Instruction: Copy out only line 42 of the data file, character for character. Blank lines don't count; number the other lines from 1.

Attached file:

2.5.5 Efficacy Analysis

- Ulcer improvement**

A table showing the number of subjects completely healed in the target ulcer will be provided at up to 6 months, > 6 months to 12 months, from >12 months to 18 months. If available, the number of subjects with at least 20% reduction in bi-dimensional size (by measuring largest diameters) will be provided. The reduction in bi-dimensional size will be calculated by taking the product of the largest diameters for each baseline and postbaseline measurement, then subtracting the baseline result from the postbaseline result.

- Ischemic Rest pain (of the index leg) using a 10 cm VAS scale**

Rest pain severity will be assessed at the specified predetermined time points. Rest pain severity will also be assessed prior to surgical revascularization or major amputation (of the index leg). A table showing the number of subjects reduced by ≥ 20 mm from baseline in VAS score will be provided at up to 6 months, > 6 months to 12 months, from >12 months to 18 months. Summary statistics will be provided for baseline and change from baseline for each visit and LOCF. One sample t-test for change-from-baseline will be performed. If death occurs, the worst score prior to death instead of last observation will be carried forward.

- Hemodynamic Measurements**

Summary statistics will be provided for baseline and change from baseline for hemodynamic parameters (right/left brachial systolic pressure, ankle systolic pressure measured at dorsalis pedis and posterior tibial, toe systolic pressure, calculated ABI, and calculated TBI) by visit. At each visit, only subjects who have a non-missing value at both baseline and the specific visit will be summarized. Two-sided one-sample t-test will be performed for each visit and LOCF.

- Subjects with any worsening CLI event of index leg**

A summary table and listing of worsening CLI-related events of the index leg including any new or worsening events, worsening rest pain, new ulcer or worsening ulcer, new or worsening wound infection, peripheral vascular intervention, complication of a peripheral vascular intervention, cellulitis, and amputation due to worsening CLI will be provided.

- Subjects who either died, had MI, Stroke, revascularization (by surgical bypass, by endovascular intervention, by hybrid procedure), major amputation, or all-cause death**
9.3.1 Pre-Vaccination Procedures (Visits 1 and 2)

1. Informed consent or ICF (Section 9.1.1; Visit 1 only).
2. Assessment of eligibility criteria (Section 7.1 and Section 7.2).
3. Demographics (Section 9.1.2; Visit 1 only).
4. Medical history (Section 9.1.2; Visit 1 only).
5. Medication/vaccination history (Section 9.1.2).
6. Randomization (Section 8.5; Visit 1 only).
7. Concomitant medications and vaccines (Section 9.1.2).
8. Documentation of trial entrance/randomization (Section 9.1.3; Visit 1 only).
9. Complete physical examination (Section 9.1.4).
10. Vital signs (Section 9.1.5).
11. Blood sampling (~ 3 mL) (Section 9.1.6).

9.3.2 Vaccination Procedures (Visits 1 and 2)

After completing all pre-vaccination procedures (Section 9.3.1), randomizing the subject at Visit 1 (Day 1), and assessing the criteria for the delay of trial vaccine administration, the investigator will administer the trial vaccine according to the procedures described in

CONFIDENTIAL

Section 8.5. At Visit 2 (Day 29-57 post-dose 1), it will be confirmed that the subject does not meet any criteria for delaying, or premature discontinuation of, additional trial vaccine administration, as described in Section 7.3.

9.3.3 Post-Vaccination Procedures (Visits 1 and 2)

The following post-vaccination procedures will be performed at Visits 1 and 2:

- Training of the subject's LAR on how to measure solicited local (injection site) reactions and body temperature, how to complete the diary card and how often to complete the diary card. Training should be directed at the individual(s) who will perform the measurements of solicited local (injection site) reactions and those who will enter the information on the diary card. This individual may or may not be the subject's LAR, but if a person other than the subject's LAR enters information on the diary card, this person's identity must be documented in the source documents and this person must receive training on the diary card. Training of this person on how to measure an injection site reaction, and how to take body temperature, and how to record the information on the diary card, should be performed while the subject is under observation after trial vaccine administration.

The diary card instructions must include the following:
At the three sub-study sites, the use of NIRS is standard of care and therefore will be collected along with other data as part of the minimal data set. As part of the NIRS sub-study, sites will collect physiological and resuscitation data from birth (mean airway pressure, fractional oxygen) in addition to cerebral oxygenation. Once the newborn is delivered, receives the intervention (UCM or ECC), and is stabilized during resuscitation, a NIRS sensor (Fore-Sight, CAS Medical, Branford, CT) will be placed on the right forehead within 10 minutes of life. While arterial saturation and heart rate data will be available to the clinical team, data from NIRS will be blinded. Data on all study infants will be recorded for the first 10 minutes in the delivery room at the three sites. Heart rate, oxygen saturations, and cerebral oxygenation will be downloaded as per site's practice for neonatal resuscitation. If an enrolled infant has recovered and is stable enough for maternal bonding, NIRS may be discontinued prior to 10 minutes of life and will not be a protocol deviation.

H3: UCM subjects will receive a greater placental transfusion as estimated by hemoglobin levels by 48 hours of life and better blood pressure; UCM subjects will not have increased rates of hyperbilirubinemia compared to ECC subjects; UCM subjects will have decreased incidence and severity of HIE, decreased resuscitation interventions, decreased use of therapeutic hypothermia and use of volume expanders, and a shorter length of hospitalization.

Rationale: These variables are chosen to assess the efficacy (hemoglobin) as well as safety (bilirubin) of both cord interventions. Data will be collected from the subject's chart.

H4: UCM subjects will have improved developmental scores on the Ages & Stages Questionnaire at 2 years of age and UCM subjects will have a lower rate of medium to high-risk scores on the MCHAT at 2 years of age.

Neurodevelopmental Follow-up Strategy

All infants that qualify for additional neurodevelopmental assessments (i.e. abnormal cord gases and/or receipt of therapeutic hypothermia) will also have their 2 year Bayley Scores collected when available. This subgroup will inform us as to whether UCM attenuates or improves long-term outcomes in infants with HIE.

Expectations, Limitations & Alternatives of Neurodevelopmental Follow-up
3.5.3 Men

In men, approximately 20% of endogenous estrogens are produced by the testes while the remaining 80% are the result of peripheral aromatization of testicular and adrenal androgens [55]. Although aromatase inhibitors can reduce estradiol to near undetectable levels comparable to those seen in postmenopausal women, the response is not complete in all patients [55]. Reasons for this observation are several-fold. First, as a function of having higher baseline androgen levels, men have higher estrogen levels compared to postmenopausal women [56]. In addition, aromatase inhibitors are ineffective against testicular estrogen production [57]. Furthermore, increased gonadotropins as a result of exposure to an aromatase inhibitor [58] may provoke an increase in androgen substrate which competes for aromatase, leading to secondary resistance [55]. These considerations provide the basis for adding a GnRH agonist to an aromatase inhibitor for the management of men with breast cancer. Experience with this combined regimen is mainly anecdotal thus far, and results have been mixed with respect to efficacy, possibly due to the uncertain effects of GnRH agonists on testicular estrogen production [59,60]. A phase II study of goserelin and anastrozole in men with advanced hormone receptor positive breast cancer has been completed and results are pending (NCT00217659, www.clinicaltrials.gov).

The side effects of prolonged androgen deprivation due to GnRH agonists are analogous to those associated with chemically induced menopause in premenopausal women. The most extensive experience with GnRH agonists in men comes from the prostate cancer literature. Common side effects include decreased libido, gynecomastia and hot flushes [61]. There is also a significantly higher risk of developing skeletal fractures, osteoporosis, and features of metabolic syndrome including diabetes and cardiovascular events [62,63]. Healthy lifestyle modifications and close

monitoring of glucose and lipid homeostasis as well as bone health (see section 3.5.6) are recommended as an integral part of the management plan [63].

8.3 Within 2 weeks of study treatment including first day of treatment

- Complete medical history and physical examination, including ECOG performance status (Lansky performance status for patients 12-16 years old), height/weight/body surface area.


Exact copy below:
8.3 Within 2 weeks of study treatment including first day of treatment